A Drift of Quills are talking to the Head Muse (Department of Music) to find out what—if anything—helps promote the mood to write or inspire scenes, moods, or any other parts of our imagination. What kind of tunes do you think we listen to? We share a lot of things in common; is music one of them?
Ten Tunes That Rock My Writing
I write better when there is music playing.
I dream better.
Thanks to my mom and older sisters, I grew up listening to a wonderful variety of music. Sadly, not a one of us can play any instrument but the stereo. It’s a shame, really. Music is powerful stuff. Being able to play music gives you an even better boost than listening to it, but listening can:
- Reduce stress and depression (and lower heart disease)
- Improve your verbal IQ
- Give you the chills (!!)
- Improve brain functions and actually make you smarter
- Boost your memory (I’d hate to think how poorly I’d be doing if I didn’t listen to music. My memory is completely random access…)
- Boost your mood
Check out these two articles for more interesting information about the affects of listening to music:
And Helen Sanders, chief editor at Health Ambition, talks about using music—and some other techniques as well— to focus in her article here: How to Improve Concentration and Focus in Your Life.
What Kind of Music Do I Like?
Just like with my reading and writing, I gravitate to certain genres of music. When I’m writing (or dreaming!), that selection narrows even further.
I need music with no words—unless the words are in a language I don’t understand. Music with depth. Music with passion. Lisa Gerard is fantastic for her vocals and for her haunting melodies. Very moody. Another of my favorites is ES Posthumus. They produced some amazing, epic songs, and when I’m not writing, hearing them tends to make me dance.
Soundtracks from movies and games often fit the bill, and why not? They’ve been created for moods. I’ve been asked if they distract me or suggest scenes from the original context. The answer is no. I don’t watch the movies often enough to be able to connect a song to a scene, and some of them I haven’t seen (or played) at all. Weird? Maybe I am!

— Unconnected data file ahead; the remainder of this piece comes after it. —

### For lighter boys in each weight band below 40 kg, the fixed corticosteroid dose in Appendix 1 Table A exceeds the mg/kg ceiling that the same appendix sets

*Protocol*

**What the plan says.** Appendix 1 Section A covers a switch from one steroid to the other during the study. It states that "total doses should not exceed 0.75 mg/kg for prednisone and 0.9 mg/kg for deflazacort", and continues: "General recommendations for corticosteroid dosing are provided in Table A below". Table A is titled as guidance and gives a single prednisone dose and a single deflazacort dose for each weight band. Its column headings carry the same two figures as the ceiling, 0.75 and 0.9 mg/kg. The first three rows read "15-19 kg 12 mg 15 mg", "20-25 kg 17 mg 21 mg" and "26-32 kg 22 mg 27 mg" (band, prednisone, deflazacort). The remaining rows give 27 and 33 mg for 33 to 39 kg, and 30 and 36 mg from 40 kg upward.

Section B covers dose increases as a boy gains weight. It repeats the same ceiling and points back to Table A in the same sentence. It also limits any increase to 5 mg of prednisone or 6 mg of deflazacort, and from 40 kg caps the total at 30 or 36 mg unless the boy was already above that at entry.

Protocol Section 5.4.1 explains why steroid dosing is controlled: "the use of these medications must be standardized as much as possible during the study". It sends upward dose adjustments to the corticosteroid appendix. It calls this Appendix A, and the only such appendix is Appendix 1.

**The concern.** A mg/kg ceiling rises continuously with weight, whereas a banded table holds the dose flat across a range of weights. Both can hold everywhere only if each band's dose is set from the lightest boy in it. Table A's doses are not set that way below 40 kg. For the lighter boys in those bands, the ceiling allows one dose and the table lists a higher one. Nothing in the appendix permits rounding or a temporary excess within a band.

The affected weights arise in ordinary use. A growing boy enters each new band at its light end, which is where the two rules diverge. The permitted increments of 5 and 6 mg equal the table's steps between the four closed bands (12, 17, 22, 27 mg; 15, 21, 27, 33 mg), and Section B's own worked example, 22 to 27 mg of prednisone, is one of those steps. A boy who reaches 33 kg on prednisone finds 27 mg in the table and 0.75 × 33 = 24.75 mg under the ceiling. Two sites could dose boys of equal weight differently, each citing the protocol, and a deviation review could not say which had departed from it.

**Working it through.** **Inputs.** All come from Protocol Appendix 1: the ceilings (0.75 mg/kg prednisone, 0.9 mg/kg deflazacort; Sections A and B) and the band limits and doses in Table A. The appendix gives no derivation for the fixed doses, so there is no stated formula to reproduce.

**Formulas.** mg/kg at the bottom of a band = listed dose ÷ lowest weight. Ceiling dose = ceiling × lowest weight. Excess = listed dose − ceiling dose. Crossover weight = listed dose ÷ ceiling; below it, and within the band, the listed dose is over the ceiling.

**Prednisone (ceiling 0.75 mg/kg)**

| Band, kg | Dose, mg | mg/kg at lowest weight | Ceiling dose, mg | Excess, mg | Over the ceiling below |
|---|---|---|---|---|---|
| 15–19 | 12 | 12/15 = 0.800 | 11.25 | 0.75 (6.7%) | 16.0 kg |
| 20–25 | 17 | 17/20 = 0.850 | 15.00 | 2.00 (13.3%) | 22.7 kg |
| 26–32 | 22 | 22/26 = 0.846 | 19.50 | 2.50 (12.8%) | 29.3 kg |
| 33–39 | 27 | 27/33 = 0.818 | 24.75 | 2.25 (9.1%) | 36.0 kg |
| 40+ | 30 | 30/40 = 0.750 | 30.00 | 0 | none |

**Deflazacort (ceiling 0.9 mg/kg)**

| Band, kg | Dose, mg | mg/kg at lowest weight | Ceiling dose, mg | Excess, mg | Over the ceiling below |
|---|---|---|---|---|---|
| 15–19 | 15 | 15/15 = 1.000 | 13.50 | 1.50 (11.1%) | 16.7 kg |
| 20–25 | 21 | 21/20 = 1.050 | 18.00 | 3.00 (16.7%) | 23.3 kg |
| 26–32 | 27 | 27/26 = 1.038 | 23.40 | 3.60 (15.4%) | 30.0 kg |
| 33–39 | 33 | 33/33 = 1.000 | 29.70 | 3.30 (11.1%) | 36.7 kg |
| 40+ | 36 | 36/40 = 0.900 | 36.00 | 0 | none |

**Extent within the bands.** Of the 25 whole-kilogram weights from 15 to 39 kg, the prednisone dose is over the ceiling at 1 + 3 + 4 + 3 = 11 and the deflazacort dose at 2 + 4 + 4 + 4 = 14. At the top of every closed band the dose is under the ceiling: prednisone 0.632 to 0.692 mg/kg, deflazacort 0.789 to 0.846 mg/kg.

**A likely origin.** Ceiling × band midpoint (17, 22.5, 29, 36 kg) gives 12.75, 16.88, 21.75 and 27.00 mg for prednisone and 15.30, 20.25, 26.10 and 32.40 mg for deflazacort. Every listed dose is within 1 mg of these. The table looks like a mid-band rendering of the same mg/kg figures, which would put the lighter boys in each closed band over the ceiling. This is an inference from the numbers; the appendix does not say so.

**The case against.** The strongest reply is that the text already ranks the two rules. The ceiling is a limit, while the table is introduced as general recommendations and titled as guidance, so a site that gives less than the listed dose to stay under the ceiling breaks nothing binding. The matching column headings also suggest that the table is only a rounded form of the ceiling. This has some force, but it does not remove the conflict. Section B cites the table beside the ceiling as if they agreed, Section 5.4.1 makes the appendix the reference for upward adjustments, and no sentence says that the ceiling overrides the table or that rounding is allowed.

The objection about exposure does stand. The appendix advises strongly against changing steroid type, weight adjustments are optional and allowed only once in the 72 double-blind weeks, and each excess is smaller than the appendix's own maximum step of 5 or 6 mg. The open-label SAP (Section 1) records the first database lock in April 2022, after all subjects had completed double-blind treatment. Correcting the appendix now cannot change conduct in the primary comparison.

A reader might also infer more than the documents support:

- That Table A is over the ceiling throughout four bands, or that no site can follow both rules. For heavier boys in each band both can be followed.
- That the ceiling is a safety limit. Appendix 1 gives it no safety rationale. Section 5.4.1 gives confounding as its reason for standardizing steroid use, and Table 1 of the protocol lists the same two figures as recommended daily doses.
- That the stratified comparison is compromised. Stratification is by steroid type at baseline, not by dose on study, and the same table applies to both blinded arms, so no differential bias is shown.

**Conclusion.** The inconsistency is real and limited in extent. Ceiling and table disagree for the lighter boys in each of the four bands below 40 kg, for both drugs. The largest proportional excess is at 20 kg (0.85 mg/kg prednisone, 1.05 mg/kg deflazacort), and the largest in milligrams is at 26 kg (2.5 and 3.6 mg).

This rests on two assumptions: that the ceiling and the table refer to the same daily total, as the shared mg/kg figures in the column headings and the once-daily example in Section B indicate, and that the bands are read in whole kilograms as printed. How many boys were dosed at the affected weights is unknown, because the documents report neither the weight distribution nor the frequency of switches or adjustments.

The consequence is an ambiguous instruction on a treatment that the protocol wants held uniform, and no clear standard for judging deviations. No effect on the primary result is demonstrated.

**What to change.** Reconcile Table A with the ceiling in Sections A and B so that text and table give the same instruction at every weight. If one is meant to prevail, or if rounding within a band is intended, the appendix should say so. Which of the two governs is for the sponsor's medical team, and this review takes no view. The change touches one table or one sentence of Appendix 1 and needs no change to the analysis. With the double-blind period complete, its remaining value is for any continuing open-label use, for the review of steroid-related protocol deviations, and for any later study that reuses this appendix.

If you imagine that I have a pretty big library of Writing Music, you’d be right. My playlist is 1.4 days long.
572 delicious songs and growing.
How on earth do I choose just ten??? That’s almost as bad as choosing my favorite book.
So I started playing my list for the express purpose of noting and jotting down my favorites. Nothing jumped out at me at first. They’re all good, mind, but I was looking for the special ones! And then I realized that hours had gone by and I hadn’t written down a thing! It wasn’t because I didn’t like them, but because they make such great background music that I don’t necessarily notice them while they’re working away, inspiring scenes in my head.
I suppose if I were going to do this properly, I would have to make separate lists for separate moods: intense music for energetic scenes, really rousing music for battles, sentimental melodies for emotional scenes, and so on.
My playlist is not divided into moods, and I find that segueing from one type to another while I am writing doesn’t put me off at all. If I’m well into the mood of the scene the house could fall down around me and I wouldn’t notice!
The Music: Ten Pieces from the Longer List
So then, here is a too-short selection of my favorites:
- Reminiscence, Esprit Orchestra – Silk
- Pompeii, E.S. Posthumus – Unearthed
- The Sons of Mithras, DaVinci’s Demons – Bear McCreary
- Nineveh, E.S. Posthumus – Unearthed
- The Pilgrim Road, Harry Gregson Williams – Kingdom of Heaven
- Solace, Lisa Gerrard – Black Opal
- Ask the Mountains, Vangelis – Voices
- Space Weaver, Lisa Gerrard – The Silver Tree
- Achilles Leads the Myrmidons, James Horner – Troy Soundtrack
- Extraction Point, Hans Zimmer – Call of Duty: Modern Warfare 2
I talked about a few other ideas for staying creative (including listening to music!) here in “Ways to Stay Creative.”
Author of A Hero’s Curse (The Unseen Chronicles Book 1)
Author of the Oathtaker Series
I thoroughly enjoy having music playing while I write. It can create such an emotional environment. Sometimes it’s presence makes for the difference between my simply feeling something internally as I write it—and actually laughing out loud—or perhaps even weeping. I find that my tastes tend…
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How do you use music?
What’s your favorite music to play while you’re writing/reading/studying?